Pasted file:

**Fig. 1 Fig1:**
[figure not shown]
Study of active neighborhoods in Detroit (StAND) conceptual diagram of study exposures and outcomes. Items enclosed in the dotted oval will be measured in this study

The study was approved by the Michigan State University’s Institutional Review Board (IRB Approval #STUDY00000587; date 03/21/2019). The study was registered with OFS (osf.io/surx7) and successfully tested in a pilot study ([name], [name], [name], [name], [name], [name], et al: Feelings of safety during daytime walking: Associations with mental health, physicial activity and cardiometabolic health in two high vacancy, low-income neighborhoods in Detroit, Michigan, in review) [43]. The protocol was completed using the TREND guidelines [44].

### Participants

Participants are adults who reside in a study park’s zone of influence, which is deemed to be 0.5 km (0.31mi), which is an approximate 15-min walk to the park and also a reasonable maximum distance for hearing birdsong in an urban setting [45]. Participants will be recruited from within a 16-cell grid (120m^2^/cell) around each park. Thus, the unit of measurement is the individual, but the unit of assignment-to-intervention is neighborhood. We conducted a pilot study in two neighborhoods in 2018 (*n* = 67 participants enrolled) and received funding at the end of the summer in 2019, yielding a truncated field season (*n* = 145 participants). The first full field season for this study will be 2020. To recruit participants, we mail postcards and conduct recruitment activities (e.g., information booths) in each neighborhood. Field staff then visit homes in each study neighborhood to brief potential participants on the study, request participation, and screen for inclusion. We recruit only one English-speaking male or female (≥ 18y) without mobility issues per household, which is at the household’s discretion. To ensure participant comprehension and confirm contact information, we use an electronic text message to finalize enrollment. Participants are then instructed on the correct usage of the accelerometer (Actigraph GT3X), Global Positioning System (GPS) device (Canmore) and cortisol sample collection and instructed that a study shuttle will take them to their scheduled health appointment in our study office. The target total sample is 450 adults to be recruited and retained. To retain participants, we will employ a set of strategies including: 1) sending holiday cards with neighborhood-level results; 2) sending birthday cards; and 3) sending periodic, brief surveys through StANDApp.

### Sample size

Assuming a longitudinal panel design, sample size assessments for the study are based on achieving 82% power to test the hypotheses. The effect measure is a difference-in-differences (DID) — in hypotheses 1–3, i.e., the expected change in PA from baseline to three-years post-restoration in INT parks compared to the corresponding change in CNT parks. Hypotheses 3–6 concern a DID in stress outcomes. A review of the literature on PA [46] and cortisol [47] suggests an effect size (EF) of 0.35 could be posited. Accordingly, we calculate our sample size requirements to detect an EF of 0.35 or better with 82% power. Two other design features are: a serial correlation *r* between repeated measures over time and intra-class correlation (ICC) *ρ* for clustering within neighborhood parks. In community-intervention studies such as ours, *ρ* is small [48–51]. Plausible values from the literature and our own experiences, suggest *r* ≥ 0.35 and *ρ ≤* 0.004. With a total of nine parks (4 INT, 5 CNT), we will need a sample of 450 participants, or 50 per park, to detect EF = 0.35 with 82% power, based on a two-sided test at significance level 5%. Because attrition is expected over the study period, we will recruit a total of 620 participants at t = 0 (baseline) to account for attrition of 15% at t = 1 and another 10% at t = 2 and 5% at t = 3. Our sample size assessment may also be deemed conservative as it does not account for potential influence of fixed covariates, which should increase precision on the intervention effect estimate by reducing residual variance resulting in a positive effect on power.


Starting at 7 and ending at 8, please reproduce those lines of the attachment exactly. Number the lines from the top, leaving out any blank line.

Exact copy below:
### Sample size

Assuming a longitudinal panel design, sample size assessments for the study are based on achieving 82% power to test the hypotheses. The effect measure is a difference-in-differences (DID) — in hypotheses 1–3, i.e., the expected change in PA from baseline to three-years post-restoration in INT parks compared to the corresponding change in CNT parks. Hypotheses 3–6 concern a DID in stress outcomes. A review of the literature on PA [46] and cortisol [47] suggests an effect size (EF) of 0.35 could be posited. Accordingly, we calculate our sample size requirements to detect an EF of 0.35 or better with 82% power. Two other design features are: a serial correlation *r* between repeated measures over time and intra-class correlation (ICC) *ρ* for clustering within neighborhood parks. In community-intervention studies such as ours, *ρ* is small [48–51]. Plausible values from the literature and our own experiences, suggest *r* ≥ 0.35 and *ρ ≤* 0.004. With a total of nine parks (4 INT, 5 CNT), we will need a sample of 450 participants, or 50 per park, to detect EF = 0.35 with 82% power, based on a two-sided test at significance level 5%. Because attrition is expected over the study period, we will recruit a total of 620 participants at t = 0 (baseline) to account for attrition of 15% at t = 1 and another 10% at t = 2 and 5% at t = 3. Our sample size assessment may also be deemed conservative as it does not account for potential influence of fixed covariates, which should increase precision on the intervention effect estimate by reducing residual variance resulting in a positive effect on power.